Rasputin (Firebird) Review | Sinclair User - Everygamegoing

Sinclair User

By Firebird
Spectrum 48K/128K

Published in Sinclair User #47


THE SPIRIT of Rasputin has risen from the multi-dimensional abyss and threatens this world, with chaos and darkness.

You have been selected to seek out and destroy the Jewel of the Seven Planets, which is the source of the evil one's power. To do that you must negate eight spells which have been cast in the name of Rasputin.

The combat arena appears to be an oddly shaped castle drifting within the confines of hyperspace. The rooms within it have been cobbled together from odd shapes found, no doubt, in Knight Lore and Firebird's own Silver Range game Chimera.

The graphics make it immediately obvious that this is another Ultimate lookalike but it would be wrong to tag it as a clone. If anything, it is more difficult to solve than Knight Lore, although more reliance is made on movement than puzzle-solving.

Programmer Paul Hibbard - author of Buggy Blast - has his own method of producing Ultimate type graphics, which he calls Hib Flix One.

When play starts your character, dressed as a knight and holding sword and shield, stands in the courtyard of the castle. Unlike Chimera, in which the robot moves in only four directions, the knight of Rasputin can move in eight. That, of course, complicates joystick and keyboard operation. First you must orientate the knight in a chosen direction and then move forward.

In many of the rooms you must traverse narrow catwalks. If you fall off one, or drop off the edge of a room - there are no walls - you will plummet through space before landing on a cloud.

The computer then automatically bounces you back to the last room you were in. The length of the drop from room to cloud is important. As you rise back up points are deducted from your power rating which is shown as a red bar at the bottom of the screen.

Other indicators display the magical strength left in your shield and sword. The shield comes up in front of you at the press of one key but the sword is more difficult to use. You must press down two keys at the same time to attack one of the myriad creatures inhabiting the dimensions. That is a fatal problem if you have just noticed a guard or chameleon creature coming at you and you are not sure where to put up your shield or stick up your sword.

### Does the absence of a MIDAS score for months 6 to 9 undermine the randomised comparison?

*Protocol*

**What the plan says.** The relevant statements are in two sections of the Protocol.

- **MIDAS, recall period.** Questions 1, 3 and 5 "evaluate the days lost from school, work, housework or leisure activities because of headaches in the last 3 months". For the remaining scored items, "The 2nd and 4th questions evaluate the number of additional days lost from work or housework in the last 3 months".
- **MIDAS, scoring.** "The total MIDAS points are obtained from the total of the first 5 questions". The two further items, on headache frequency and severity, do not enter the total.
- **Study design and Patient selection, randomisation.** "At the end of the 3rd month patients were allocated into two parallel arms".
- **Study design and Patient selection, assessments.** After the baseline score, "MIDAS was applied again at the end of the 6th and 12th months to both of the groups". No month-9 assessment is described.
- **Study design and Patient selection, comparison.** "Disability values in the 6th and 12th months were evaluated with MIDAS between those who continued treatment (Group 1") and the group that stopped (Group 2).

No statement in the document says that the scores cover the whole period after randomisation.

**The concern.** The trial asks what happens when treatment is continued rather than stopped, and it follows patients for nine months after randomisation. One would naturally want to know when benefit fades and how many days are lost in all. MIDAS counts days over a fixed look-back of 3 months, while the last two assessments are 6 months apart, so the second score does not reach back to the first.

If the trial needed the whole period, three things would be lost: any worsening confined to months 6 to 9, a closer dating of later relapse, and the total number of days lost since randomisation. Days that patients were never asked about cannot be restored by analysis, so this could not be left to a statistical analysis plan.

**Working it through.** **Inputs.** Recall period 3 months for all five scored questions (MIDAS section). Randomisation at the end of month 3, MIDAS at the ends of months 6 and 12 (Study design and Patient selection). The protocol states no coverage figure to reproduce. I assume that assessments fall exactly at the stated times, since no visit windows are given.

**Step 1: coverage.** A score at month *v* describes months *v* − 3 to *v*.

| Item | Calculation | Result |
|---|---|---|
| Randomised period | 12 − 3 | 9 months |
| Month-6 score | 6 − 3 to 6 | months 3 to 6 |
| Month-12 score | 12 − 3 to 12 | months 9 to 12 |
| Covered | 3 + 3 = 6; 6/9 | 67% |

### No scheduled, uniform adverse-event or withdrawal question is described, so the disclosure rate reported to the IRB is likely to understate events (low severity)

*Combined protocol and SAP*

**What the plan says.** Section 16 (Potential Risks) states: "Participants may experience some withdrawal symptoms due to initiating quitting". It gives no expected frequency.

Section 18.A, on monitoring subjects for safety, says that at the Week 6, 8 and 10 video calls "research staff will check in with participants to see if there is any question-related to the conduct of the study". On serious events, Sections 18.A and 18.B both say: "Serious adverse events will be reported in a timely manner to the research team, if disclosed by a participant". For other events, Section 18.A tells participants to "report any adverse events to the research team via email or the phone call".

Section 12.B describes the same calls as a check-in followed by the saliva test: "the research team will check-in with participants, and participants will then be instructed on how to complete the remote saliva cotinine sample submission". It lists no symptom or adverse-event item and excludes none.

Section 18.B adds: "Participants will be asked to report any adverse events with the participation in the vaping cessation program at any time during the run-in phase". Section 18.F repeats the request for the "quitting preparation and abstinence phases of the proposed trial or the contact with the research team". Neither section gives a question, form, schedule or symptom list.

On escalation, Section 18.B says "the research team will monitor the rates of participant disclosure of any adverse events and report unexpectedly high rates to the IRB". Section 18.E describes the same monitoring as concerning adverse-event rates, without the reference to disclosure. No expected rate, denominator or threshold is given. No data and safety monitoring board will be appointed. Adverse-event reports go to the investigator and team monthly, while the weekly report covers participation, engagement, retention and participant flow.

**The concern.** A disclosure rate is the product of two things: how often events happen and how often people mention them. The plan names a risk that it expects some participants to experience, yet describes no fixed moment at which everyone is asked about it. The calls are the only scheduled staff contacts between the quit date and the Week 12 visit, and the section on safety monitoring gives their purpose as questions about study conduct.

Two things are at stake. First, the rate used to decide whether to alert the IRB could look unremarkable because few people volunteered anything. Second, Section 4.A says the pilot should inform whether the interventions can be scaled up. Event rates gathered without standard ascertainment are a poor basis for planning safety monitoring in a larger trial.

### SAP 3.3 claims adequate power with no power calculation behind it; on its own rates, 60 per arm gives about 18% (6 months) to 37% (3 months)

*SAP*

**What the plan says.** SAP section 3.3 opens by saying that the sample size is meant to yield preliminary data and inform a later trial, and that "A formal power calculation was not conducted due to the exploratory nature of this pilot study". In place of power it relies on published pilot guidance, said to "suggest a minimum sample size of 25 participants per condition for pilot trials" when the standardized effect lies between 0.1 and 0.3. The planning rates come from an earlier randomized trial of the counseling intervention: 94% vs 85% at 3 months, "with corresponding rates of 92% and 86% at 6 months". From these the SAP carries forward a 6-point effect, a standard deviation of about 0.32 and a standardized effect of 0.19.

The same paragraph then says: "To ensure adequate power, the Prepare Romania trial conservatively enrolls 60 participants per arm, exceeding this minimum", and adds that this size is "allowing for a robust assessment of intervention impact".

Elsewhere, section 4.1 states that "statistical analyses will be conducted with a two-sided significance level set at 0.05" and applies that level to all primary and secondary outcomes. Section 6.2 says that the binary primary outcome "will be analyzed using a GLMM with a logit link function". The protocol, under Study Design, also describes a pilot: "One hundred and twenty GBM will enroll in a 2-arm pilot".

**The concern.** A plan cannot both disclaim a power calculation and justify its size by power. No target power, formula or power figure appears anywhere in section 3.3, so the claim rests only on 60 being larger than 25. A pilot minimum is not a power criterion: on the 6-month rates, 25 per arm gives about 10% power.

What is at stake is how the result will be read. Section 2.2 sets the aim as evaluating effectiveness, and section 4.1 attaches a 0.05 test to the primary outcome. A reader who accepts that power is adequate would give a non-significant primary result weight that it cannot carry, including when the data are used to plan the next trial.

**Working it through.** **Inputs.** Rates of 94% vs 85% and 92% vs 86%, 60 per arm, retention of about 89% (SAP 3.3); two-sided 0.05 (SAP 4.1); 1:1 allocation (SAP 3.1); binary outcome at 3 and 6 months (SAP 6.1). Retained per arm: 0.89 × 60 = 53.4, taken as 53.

In your passage through the rooms, filled with too many monsters for comfort, you must find the rune stones with the mark of Rasputin on them. As you pick up each you will traverse the many dimensions of time and space.

The runes have been created by the Lords of Light, who knew that Rasputin might one day escape from the bondage spells they put on him. They will protect you against his powers.

The final rune, and most important piece of magic, is called the Eyes of Heaven and it will protect you from Rasputin when, at the end of the game, he shows his mind in the form of a powerful creature of darkness. You will have to defeat it before you can reverse the spells.

Rasputin is a challenging game and is not unlike chess in the way each move has to be calculated. You will find that you cannot whizz through any of the screens quickly and may find that you have to spend 15 minutes on several before finding a rune stone.

The movements of the monsters and guards which inhabit the castle are unpredictable. The guards seem fairly dumb in the way they prance around but monsters such as the giant globes. ET-headed robots and chameleons behave intelligently as they attack.

Firebird gives little information about the game on the cassette insert and you will find it difficult to get your bearings. It is, nevertheless, sufficiently different from Knight Lore and the others to make it interesting. Cheap, too!

John Gilbert

Publisher: Firebird Programmer: Paul Hibbard Price: £2.99 Memory: 48K Joystick: Cursor, Kempston. Sinclair


John Gilbert